Americans will spend over seven billion dollars this year on products labeled “gluten-free.” And yet, because the FDA has not yet codified a guideline for such labels, many of them are misleading, being placed on products that actually do contain some gluten, while most of the rest are simply unnecessary affectations. And because these marketing-driven labels enable manufacturers to jack up the prices, the only place you're going to lose weight is in your wallet.

And yet, some people swear by it. They feel SO much better since they went gluten-free! They've lost unimaginable amounts of weight since going gluten-free. These Kardashian-wannabes are driving a growing number of restaurants into the “gluten-free” pool, causing food costs and prices to rise there, too. And I promise you, if there is even one legitimate Celiac sufferer in the small town in which I live, I will eat my gluten-free shoes.

According to Rhonda Kane, a registered dietitian and consumer safety officer at the FDA, “Eating gluten-free is not meant to be a diet craze. It’s a medical necessity for those who have Celiac disease. There are no nutritional advantages for a person not sensitive to gluten to be on a gluten-free diet.”

Dr. David L. Katz, of the Yale Prevention Research Center, echoes the opinion of many other medical and dietary professionals when he says, “For everyone else [not afflicted by Celiac disease], going gluten free is at best a fashion statement, and at worst an unnecessary dietary restriction that results in folly. It reflects a tendency to ingest the ever proliferating pop-culture perspectives on diet and health, without first separating the wheat from the chaff.”

Dr. Alessio Fasano, medical director of the University of Maryland Center for Celiac Research, reveals that many of the gluten-free products on the market can actually be unhealthy because manufacturers add extra sugar and fat to compensate for the texture and satisfying fluffiness that natural gluten provides. And most of these products lack the fortification of foods containing gluten. Commercial breads have been made with “fortified” wheat flour for decades. The iron and B and D vitamins this process imparts are often lacking in “gluten-free” foods.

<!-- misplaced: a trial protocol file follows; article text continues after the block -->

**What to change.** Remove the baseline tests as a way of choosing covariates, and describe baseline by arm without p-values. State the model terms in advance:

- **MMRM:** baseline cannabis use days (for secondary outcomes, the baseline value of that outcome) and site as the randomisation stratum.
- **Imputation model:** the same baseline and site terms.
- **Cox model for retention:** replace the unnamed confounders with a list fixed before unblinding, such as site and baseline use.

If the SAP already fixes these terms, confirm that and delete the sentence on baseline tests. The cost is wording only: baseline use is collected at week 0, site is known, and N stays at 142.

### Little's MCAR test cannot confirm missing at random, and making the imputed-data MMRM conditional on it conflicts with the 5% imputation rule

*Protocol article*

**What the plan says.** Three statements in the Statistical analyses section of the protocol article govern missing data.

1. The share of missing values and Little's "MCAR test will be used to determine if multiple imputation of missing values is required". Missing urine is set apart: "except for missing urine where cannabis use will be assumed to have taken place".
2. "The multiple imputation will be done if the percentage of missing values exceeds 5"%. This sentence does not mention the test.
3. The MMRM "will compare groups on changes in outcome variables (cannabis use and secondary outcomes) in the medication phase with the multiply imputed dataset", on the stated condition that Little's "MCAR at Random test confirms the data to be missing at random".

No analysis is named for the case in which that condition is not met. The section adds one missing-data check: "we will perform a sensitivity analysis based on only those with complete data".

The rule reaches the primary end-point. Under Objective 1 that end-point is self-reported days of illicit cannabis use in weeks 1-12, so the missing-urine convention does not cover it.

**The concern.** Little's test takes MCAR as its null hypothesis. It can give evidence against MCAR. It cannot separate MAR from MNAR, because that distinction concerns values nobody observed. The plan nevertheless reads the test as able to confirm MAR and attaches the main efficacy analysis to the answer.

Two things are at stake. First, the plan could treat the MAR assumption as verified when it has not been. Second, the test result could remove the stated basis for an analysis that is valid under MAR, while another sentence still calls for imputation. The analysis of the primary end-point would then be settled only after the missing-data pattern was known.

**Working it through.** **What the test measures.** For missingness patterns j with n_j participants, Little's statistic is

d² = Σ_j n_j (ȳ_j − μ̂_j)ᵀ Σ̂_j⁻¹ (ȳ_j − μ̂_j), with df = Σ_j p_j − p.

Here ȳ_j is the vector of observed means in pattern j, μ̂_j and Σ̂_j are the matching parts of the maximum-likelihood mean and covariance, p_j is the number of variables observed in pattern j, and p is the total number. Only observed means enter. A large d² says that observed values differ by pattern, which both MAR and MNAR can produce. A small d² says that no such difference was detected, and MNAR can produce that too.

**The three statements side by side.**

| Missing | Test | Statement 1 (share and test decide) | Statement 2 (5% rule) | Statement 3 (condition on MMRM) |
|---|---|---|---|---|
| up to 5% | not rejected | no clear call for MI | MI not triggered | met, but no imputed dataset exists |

Some practitioners have come up with a broad category, which they are labeling “gluten sensitivity,”
to cover people who don't have Celiac disease, but may still have “sensitivity” to gluten. The jury in the medical community is still pretty far out on this issue, and again, even if “gluten sensitivity” proves out, it only expands the field by a few percentage points. And even these practitioners agree that the vast majority of people who “go gluten-free” to lose weight or improve their health are just being scammed.

The dictionary defines “scam” as “a fraudulent business scheme; a swindle.” Other definitions include words like hustle, flimflam, bamboozle, and con game. Scams traditionally exploit common human foibles like vanity, gullibility, irresponsibility, desperation and naïveté. And when celebrities like Oprah Winfrey, who practices gluten-free “cleansing,” fall for the scam, it spreads like wildfire.

If someone you know – someone lacking a valid medical need – has begun singing the praises of being “gluten-free,” just shake your head and walk away. Keep in mind the old maxim, "Don't argue with idiots. They will drag you down to their level and then beat you with experience."

Now, if you'll excuse me, I have a loaf of bread in the oven and a pot of pasta on the stove. And since Kim and Oprah won't be dropping by for dinner, I'll probably have plenty to share. Tutti a tavola e mangiare!